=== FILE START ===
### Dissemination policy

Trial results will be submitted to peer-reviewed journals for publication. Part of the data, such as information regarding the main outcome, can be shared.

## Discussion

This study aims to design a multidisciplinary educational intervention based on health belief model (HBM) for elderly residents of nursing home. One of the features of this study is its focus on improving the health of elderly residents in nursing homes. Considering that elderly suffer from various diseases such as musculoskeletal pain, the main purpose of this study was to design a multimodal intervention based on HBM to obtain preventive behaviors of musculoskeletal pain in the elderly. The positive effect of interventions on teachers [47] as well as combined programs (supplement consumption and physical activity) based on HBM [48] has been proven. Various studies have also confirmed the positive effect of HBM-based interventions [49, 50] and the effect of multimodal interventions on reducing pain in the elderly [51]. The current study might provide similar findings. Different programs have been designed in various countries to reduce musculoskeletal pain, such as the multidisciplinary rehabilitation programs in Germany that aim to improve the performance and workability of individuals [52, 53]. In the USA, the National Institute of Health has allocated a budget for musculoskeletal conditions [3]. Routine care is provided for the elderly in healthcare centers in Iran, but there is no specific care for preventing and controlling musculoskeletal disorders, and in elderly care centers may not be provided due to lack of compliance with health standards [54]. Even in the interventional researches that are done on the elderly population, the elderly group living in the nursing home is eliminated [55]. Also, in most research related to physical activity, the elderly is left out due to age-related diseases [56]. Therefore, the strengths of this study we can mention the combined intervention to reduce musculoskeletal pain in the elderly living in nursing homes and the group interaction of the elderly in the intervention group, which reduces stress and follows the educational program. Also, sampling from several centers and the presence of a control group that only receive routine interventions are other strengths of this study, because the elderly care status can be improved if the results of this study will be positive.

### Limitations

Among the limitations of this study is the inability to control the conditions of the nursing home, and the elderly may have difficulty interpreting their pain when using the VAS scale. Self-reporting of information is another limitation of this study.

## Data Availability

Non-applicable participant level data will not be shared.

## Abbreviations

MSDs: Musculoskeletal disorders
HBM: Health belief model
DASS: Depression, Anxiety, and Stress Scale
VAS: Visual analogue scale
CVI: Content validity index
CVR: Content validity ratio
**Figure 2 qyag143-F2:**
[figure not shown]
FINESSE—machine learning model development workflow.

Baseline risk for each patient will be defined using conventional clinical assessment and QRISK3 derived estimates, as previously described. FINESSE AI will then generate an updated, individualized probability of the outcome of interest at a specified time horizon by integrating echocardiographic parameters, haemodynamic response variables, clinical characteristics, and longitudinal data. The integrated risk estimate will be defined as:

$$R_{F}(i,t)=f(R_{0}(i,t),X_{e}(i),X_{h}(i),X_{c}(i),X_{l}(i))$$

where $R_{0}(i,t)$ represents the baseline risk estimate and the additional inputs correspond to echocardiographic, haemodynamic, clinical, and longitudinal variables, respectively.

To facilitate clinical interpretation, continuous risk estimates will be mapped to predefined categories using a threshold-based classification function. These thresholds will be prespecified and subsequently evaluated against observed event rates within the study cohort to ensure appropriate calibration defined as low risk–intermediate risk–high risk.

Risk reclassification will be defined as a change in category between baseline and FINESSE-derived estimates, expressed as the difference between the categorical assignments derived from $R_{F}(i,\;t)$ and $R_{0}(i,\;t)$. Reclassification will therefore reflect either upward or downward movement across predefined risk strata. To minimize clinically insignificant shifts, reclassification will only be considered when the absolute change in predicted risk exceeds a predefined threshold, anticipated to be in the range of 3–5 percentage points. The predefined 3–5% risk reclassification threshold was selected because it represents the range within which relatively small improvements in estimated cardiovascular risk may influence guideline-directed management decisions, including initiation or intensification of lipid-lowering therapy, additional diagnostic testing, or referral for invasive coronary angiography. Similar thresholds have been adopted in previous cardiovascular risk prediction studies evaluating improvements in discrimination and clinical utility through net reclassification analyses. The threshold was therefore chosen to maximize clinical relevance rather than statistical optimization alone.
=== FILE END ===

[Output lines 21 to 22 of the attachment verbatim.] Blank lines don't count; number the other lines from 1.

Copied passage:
where $R_{0}(i,t)$ represents the baseline risk estimate and the additional inputs correspond to echocardiographic, haemodynamic, clinical, and longitudinal variables, respectively.

To facilitate clinical interpretation, continuous risk estimates will be mapped to predefined categories using a threshold-based classification function. These thresholds will be prespecified and subsequently evaluated against observed event rates within the study cohort to ensure appropriate calibration defined as low risk–intermediate risk–high risk.